For the last few months, I have gotten many emails that seem to both lament and deploy uncertainty. I hope this message finds you well in these uncertain times, the emails sometimes say, offering uncertainty as a kind of community. In these uncertain times, we’d like to provide a virtual space for our community to come together.
Under the guise a community, though, comes a kind of justification for cruelty: We understand that you want to plan for the future, but we simply don’t know if we’ll have a teaching position for you in the fall—the coming months are too uncertain. Given the uncertainty of the current moment, we’re going to be laying off 80% of our staff. Good luck out there!
The exaggerated uncertainty of the chirpy corporate email has primed me to notice other forms of strategic uncertainty elsewhere, in the news and in social media.
"When People Are Data: How Medical History Matters for Our Digital Age," a lecture by Joanna Radin
Carolyn Roberts and Sascha James-Conterelli on Race, Health, and Medicine in times of COVID 19
GLC Director, David W. Blight talks with Carolyn Roberts and Sascha James-Conterelli on Race, Health, and Medicine during the COVID 19 global pandemic.
"The Dangerous Race for the Covid Vaccine," featuring Naomi Rogers
Michael Piontek believes his native Germany is putting too much money on one vaccine.
The reason is Donald Trump.
In June, Germany paid a whopping sum for a large stake in German drugmaker CureVac, which was developing a Covid-19 vaccine. Piontek was shocked. “Why CureVac?” he thought. The company’s vaccine is based on promising but untried and untested technology and its manufacturing capacities are limited.
But, months earlier, the American president had insulted German pride by musing about paying CureVac to relocate to the United States. The offer, first reported in the German press under the headline “Trump vs. Berlin,” set off outrage in the Bundestag, elicited cries of “Germany is not for sale!” and led the government to shell out 300 million euros for 23 percent of the firm—an unprecedented move.
Historical Perspectives on STEM - Mary Augusta Brazelton on COVID-19
Mary Brazelton is University Lecturer in Global Studies of Science, Technology and Medicine in the Department of History and Philosophy of Science. Her first book, Mass Vaccination: Citizens’ Bodies and State Power in Modern China, examines the history of mass immunization in twentieth-century China. It suggests that the origins of the vaccination policies that eradicated smallpox and controlled other infectious diseases in the 1950s, providing an important basis for the emergence of Chinese health policy as a model for global health, can be traced to research and development in southwest China during the Second Sino-Japanese War. Her research interests lie broadly in historical intersections of science, technology, and medicine in China and around the world.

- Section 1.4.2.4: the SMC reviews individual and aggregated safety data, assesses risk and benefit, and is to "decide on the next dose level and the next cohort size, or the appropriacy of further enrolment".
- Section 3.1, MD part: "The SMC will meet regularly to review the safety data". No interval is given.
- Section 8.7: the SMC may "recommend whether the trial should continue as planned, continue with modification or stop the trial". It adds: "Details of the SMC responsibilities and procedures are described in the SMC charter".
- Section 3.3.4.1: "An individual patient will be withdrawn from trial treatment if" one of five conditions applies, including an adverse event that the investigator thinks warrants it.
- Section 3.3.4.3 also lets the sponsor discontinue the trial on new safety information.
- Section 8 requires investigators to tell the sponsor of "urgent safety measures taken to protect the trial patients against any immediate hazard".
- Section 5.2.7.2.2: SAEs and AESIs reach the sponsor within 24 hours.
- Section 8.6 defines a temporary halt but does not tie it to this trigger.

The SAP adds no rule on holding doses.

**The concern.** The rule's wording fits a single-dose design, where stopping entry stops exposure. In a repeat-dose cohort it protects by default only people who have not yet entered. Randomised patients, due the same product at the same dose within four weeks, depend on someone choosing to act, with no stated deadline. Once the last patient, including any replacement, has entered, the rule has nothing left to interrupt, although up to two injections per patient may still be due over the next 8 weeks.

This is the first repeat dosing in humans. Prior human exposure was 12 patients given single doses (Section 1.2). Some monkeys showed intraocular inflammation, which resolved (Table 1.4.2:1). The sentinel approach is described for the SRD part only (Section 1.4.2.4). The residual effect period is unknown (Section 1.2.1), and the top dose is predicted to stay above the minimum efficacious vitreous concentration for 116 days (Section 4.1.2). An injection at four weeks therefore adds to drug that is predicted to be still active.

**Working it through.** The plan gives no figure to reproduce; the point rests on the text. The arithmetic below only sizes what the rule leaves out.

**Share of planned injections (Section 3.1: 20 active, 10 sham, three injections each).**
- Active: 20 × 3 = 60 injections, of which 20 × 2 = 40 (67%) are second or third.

Mary discusses the COVID-19 crisis along with the history of public health and modernization in China. Recorded June 10, 2020.
"What polio in post-WWII America can teach us about living in a pandemic," featuring Naomi Rogers
“Dear Miss Zurovsky,” the editor of The Patchogue Advance, a small Long Island newspaper, began. “Thank you for your letter of September 16th making application for a position as a reporter on this newspaper. I regret to advise you that this job decidedly calls for a man.”
The year was 1946, and my grandmother had graduated from journalism school at the University of Minnesota a few months earlier. But finding a job as a woman presented unexpected obstacles—obstacles that made her angry enough that she kept those letters and, many decades later, passed them on to me.
When I declared my intention to become a journalist in my late teens, she talked to me about her frustrations and read me her rejection letters. And when I entered the workforce, she told me how glad she was that I could finish what she started. In my first months of work at NOVA, I’ve thought of her often. She died two years ago but would have been thrilled (and, I hope, proud) to hear of my joining the staff of a show she loved to watch.
And there’s one more reason my memory has sought those letters during this time. We spoke often before she died about the sexism she experienced as a young professional woman. Only once, though, did she mention another aspect that made her first foray into journalism difficult: the “polio summer.” Everything was closed, she said; everyone stayed home. What was there to write about in a newspaper except polio?
As we drift into the depths of our “coronavirus summer,” I wonder what she would have made of all this. What would have been familiar about the surreal limitations of life in the COVID-19 era? What lessons did polio teach us that over the years we’ve forgotten?